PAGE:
For much of the past few weeks, there has been heated controversy regarding an article I wrote entitled “Can Boxing Trust USADA?” Wherever readers stand on this issue, I would urge them to remember that the people who criticize what’s happening in boxing today the most vehemently are often the people who care the most about boxing.
If one made a short list of the greatest sports heroes in history, the most meaningful names on that list would be belong to boxers. There have been times when the sweet science sent what seemed like a karmic wave around the world. Jack Johnson’s destruction of James Jeffries, Joe Louis’s annihilation of Max Schmeling, Muhammad Ali’s fall at the hands of Joe Frazier and his resurrection against George Foreman. Each of these happenings reached far beyond sports.
A quarter-century ago, Tom Callahan wrote in Time magazine, “Regional vainglories like the World Cup or World Series only aspire to the global importance of the heavyweight championship. John L. Sullivan, Jack Dempsey, Joe Louis, and Muhammad Ali truly possessed the world.”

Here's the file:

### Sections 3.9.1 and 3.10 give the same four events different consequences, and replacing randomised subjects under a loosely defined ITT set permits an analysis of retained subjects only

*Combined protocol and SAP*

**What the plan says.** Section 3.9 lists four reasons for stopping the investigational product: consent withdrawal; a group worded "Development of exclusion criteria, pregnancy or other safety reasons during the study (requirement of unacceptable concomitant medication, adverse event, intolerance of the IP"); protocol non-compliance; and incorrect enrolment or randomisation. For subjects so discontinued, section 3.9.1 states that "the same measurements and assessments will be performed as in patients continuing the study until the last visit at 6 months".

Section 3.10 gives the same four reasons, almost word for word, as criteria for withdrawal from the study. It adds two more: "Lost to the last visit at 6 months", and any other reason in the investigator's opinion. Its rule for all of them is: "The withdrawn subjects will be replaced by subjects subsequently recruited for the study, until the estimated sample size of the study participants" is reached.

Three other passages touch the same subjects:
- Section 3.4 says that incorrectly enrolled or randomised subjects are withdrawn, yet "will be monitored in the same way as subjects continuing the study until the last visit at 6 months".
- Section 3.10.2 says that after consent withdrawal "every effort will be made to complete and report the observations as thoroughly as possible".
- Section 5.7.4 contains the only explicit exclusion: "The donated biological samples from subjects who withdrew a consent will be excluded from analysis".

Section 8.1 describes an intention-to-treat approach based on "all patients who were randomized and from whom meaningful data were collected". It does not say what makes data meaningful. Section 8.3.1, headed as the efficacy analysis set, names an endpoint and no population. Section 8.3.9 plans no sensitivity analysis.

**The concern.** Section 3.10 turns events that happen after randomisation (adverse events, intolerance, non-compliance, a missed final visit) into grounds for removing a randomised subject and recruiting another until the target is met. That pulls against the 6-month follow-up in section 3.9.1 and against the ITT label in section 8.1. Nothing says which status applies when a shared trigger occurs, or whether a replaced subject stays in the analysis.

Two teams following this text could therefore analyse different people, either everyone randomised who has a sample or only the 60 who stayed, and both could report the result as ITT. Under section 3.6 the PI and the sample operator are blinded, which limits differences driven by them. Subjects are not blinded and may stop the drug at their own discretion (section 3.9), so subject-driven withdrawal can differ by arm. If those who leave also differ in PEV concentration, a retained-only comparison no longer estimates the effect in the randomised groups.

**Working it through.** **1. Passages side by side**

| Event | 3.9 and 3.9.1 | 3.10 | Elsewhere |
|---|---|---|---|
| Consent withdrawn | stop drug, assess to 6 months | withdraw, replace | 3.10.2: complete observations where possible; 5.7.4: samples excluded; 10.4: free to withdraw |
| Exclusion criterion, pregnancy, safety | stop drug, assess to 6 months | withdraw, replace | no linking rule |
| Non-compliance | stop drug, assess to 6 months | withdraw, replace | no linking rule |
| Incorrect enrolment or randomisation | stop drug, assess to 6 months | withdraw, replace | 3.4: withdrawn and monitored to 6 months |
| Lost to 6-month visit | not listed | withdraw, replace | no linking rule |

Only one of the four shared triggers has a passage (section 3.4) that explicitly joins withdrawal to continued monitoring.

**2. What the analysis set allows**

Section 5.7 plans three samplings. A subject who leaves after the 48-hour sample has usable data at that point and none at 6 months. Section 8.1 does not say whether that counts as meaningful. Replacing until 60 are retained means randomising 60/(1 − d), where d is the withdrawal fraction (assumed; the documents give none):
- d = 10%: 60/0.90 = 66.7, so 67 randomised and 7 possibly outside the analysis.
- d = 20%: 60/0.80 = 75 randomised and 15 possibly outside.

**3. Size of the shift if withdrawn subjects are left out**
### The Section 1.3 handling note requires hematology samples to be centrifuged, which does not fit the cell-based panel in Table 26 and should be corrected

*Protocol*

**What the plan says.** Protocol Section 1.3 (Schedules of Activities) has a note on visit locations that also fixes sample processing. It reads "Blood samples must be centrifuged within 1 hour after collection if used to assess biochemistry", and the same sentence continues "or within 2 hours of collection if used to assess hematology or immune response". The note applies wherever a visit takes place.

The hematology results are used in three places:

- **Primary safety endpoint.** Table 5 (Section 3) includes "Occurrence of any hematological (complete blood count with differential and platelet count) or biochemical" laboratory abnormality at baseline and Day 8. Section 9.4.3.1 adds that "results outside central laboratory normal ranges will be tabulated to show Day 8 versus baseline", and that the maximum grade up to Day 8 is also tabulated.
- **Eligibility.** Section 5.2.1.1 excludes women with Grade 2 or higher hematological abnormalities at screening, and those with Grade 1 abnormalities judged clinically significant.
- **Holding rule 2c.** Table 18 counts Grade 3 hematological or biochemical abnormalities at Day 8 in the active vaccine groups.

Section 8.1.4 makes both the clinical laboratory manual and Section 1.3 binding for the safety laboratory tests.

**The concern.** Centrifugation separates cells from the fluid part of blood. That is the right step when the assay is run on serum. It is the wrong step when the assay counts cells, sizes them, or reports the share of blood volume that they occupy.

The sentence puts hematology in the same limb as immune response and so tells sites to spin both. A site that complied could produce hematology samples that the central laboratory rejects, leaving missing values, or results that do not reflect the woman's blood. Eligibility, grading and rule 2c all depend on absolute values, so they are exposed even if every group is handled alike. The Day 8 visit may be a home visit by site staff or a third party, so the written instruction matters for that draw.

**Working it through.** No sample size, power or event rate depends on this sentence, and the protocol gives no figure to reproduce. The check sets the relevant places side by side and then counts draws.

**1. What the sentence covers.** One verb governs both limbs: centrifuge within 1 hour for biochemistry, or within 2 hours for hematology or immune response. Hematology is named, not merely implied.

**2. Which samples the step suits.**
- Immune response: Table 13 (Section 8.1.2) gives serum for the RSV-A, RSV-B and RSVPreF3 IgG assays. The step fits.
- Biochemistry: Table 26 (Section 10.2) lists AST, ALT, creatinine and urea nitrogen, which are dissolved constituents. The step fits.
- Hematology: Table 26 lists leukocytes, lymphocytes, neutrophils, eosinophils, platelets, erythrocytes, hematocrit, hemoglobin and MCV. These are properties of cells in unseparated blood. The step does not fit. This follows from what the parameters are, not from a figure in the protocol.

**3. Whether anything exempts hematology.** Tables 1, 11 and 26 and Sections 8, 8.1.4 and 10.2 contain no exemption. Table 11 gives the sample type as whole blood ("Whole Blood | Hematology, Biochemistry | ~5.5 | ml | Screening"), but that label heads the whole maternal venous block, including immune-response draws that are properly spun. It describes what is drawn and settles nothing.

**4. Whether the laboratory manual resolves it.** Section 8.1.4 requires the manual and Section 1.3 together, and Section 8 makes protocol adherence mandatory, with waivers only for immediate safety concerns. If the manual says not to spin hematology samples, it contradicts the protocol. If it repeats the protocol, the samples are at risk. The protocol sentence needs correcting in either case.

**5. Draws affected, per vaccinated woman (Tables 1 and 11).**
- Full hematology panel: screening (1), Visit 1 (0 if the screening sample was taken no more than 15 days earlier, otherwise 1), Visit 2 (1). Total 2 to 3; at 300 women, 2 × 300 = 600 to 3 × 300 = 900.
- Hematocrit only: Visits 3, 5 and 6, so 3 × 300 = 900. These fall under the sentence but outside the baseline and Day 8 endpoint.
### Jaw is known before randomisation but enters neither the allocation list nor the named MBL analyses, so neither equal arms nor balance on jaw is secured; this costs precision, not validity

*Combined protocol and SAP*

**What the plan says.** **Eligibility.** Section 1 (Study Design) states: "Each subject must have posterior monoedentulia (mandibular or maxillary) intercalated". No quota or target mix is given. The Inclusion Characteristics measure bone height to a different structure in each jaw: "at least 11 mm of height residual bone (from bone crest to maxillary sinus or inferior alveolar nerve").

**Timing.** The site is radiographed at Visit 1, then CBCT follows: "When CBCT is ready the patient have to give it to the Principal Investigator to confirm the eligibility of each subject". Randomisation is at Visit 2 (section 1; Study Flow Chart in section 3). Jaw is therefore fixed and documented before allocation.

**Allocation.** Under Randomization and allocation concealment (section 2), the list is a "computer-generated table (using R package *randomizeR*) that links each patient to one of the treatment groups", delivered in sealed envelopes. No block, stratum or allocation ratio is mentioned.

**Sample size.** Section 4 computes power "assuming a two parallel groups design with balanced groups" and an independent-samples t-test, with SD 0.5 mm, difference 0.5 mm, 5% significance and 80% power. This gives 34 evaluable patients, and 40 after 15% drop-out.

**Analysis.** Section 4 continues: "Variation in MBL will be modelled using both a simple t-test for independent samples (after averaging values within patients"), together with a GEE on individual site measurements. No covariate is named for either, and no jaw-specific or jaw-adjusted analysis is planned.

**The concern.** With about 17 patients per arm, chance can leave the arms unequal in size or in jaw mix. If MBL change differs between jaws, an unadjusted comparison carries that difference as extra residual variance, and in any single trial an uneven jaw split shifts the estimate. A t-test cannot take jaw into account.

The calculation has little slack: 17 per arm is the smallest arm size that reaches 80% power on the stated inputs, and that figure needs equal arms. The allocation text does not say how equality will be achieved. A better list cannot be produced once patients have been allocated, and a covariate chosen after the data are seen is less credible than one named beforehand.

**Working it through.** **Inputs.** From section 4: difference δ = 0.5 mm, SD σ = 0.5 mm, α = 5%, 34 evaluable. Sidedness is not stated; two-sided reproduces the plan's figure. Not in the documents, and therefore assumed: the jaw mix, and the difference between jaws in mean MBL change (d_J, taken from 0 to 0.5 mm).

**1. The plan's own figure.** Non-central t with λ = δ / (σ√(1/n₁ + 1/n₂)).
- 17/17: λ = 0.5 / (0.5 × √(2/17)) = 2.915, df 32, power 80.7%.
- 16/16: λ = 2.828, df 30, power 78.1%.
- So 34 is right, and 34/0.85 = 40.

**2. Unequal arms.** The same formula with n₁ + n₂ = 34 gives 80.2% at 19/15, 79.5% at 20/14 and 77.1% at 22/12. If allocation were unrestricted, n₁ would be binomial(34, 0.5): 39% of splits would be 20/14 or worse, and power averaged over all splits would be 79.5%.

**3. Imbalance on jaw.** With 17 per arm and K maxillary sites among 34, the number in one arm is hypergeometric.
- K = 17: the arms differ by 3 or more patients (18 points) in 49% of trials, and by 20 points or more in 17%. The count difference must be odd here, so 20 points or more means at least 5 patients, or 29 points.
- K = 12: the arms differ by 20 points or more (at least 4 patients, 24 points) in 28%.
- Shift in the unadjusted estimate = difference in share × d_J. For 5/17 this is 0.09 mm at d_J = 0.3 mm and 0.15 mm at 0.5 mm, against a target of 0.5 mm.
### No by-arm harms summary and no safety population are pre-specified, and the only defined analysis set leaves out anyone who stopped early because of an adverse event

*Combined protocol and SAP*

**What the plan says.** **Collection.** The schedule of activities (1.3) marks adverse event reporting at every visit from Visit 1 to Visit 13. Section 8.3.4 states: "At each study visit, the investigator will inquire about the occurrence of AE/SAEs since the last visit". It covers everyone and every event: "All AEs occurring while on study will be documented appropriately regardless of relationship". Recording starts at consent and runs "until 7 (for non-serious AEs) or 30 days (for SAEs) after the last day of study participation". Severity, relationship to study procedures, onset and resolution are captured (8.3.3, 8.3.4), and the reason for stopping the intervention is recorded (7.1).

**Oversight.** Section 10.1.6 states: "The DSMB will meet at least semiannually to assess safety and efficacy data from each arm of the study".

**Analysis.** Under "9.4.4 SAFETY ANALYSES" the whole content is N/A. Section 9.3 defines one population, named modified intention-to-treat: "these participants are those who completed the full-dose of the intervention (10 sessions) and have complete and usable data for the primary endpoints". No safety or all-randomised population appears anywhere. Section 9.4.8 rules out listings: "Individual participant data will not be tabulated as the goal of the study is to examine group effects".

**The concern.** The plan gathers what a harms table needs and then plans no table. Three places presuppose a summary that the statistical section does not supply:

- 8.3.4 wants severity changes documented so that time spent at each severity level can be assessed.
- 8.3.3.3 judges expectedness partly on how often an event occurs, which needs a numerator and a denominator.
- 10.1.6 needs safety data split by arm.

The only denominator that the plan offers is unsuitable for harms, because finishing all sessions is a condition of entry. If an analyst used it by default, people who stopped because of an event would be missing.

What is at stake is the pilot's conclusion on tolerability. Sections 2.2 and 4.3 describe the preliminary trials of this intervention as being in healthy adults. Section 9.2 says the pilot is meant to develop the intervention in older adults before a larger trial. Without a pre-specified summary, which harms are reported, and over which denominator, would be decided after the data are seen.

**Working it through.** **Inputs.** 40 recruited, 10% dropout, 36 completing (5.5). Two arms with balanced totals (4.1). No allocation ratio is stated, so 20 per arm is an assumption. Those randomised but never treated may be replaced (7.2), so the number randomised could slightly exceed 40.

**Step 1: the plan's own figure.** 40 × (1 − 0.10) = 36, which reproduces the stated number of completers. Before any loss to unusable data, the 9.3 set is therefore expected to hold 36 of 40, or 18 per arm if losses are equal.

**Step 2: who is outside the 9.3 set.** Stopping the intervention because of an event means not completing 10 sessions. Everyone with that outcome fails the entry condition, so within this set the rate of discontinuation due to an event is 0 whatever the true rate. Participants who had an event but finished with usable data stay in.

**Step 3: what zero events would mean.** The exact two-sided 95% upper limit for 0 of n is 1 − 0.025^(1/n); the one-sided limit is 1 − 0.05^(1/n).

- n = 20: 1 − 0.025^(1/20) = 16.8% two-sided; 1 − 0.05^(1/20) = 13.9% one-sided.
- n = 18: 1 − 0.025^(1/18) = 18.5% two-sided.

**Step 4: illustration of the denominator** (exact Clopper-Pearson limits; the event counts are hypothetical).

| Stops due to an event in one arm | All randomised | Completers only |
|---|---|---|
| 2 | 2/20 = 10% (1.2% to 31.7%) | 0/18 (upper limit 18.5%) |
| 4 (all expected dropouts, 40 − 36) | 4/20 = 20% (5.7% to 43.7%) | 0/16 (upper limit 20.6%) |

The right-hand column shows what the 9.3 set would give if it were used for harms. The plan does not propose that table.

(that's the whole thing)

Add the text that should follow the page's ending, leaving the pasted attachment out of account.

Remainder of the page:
Jack Johnson, Joe Louis, and Muhammad Ali redefined what it meant to be black. Even today, the loss of a beloved fighter is a small death for those who love him. Not only has he been defeated in the ring; he has been physically beaten down in front of the multitude that loves him.
Boxing is a public trust. Shame on those who despoil it.
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The drumbeat has already started for the November 21 fight between Miguel Cotto and Canelo Alvarez, which will be televised in the UK by Box Nation.
One of the many impressive things about Cotto is the degree to which he has mastered English. For much of his ring career, Miguel spoke at press conferences and in interviews exclusively in Spanish. Now he’s fluent in English.
It’s hard to learn a new language at an advanced age. For those who question this assertion, try learning Spanish when you’re in your twenties or older.
How did Cotto’s language skills evolve?